The walk out of Bulimia was a slipper slope – I knew when I was cutting or bruising myself, but I could convince myself I was eating more or less than I really was. Even when I wanted to “eat right,” my perspective was warped. I really just wanted to stop thinking about food and weight and just be myself. But that was an impossibly high goal… I’m still reaching for it. But I’m not uncontrollable anymore. I may backslide, but everyone makes mistakes. I’m trying to see food and myself as God sees them.

I realize now that I am valuable. I am worth so much more than how I look. I am a person, a human being, and that makes me precious.

There was no great moment of recovery. No miracle. No person who saved my life (dramatic soundtrack, cameras, lights and all). Some people let me down and some people told me the same things the voices were telling me. But I saw what hope looked like. I saw that one day I could be free and that I could make a difference in other peoples’ lives. I saw that one day I could serve and love and not have to be so selfishly wrapped up in myself.

And slowly but surely, my scars are healing. My body’s poor metabolism is balancing out, my innards are healing themselves. I understand that I can backslide and make mistakes and fall and STILL get back up again. Yes, panic attacks, OCD-like rituals and compulsions, depression, everything is still there. But I am better than them. And someday, I will be completely free. Someday, I will embrace myself with a wide smile so that I am free to forget about myself and love other people. I’m still working on that. I’ll always be working on that.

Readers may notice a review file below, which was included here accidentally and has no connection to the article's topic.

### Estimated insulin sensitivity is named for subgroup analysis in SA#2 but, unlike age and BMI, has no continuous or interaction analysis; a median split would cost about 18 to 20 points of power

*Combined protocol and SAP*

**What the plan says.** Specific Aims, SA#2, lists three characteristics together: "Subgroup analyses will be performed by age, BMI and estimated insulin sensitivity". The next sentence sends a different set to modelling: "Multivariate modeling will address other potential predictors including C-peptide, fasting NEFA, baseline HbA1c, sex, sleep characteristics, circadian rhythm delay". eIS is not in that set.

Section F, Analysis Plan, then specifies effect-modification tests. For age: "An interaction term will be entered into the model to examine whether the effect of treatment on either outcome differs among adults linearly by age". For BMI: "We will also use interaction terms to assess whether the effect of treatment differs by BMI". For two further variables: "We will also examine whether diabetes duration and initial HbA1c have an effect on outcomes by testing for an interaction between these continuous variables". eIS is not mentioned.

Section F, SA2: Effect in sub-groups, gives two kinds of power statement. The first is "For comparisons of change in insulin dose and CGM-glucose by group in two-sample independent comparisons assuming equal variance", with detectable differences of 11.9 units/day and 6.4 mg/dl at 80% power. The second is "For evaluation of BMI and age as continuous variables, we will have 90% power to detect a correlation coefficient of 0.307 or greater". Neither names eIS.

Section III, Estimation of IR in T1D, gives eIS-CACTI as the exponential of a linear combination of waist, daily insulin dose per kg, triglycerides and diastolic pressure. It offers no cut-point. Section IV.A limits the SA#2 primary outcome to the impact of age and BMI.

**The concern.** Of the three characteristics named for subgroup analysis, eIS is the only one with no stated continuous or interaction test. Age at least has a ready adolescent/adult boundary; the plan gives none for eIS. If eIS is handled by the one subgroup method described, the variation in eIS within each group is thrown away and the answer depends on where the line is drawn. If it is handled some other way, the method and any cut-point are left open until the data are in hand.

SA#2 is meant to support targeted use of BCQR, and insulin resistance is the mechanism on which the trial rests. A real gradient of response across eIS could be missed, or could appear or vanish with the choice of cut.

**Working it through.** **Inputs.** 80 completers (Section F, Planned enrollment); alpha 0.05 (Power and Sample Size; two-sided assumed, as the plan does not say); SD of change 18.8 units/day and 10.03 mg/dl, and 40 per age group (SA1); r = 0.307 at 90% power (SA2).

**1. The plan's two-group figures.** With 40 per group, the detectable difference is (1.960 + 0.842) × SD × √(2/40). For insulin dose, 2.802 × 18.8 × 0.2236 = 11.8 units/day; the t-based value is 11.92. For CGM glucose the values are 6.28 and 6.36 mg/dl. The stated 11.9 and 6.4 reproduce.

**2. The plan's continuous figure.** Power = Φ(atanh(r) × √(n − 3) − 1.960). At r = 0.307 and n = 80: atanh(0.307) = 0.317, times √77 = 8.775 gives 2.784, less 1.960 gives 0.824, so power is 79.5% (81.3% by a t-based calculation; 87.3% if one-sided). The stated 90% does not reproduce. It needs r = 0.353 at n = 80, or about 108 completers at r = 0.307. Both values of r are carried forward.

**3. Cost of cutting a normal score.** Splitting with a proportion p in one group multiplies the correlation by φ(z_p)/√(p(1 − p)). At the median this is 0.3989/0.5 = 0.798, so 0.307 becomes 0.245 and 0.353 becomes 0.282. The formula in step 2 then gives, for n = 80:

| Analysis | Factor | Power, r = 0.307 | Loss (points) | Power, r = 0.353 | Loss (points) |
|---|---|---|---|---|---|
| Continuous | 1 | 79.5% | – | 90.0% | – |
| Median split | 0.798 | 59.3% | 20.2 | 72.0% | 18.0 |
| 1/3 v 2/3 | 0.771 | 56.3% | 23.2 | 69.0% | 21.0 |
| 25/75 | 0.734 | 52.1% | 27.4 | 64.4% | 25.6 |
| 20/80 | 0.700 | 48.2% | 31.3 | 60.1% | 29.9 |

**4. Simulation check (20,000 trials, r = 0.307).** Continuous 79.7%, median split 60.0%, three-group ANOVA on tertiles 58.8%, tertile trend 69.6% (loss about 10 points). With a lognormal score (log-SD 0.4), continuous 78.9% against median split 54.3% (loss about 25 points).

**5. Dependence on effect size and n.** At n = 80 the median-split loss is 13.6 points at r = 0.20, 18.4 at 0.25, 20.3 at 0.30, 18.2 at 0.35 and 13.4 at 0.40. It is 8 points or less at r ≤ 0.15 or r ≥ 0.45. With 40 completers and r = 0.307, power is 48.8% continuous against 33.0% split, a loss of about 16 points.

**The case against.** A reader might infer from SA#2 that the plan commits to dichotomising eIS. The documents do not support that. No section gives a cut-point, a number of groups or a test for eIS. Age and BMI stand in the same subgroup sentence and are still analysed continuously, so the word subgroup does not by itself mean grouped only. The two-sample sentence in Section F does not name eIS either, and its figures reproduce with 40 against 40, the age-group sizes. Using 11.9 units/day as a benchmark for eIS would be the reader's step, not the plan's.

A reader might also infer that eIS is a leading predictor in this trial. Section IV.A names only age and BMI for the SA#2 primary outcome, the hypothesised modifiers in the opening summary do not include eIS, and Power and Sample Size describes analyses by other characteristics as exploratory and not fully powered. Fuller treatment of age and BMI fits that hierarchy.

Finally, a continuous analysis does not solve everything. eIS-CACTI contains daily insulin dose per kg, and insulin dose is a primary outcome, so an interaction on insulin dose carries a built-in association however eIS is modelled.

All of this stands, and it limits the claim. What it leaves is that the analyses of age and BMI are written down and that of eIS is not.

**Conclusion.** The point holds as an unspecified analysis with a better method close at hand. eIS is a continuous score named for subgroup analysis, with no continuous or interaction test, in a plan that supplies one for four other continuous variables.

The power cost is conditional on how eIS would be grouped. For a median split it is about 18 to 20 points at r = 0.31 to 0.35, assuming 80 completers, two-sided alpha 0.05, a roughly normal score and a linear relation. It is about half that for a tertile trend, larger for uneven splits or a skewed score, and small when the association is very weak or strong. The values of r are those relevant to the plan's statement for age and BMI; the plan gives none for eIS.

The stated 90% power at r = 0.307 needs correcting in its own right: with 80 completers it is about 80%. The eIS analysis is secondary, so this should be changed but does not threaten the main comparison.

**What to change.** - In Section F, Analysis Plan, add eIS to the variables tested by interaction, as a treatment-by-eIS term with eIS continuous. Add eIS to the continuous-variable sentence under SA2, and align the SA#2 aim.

If you think you are enslaved by depression or an eating disorder or self injury or anything at all, remember: THERE IS HOPE. You WILL get out of it. And you DO deserve it, even if you don’t see it right now, even if you think you’re different, you aren’t depressed enough to warrant help, you aren’t skinny enough to be in danger, you don’t cut deep enough to be a real cutter (you’ve heard of worse, you’ve heard of dying…)… whatever. Those are lies. No matter what, you deserve to talk about everything you’re going through and you deserve the truth that you are more than what they make you.

If you look closely on my arms, I have stripes. If you look closely in my eyes, I have gravity, not just sunshine. I have not emerged unscathed. But I have emerged with a lesson: life is precious.

True beauty is when you stand apart from the mess and say, No one is worthless. And then you live it. You live it and live it and live it until your lungs give out. Don’t give a rip about yourself and what they say about you, when they tell you you don’t care about anyone and you need to do this better and that better. You can do anything.



  1. Em said,

    February 12, 2011 at 9:35 pm

    Life is hard. It’s weakness to slip out by suicide. It’s strength to live it. And we get that strength from Jesus. 🙂

    Love it, Bekah. Moving and inspirational.

    (Critique ((are we allowed to do that?)): I It barely bled, but the cuts in the year following did. Once so… What did you mean “I It?”)

  2. Myth said,

    February 12, 2011 at 9:37 pm

    I agree, Em 🙂 And I’m glad you’re doing better now, Reddy!!!!!!

  3. Audra Marie said,

    February 13, 2011 at 2:10 am

    I’ve been there only with Anorexia Nervosa, and I cut myself to commit suicide. So many times when we’re in the thick of a struggle, we can’t see the next moment let alone down the road. But it does get better when we press in to Jesus. He’s the ONLY true source of peace and joy. Everything else is a bandaid. Anyway, here’s a post I wrote that you might find interesting: http://www.audrasilva.com/i-am/

    Also, I have a book I just finished called Made to Crave. It really helps for food cravings, but the deeper message is really anything we crave outside of God. We were made to crave Him, but we tend to use other things to fill that need…and they never satisfy. Anyway, if you want to borrow it, I think you’d really enjoy it even while maybe saying ouch a couple of times. 😉 She’s candid and real and funny and honest… 🙂

  4. Ci-ci said,

    May 15, 2011 at 12:23 pm

    I havn’t dealt with things like that, but i know that some peolpe have, probably a lot more than we realize, and thank you so much for telling us your story. It is helping a lot of people.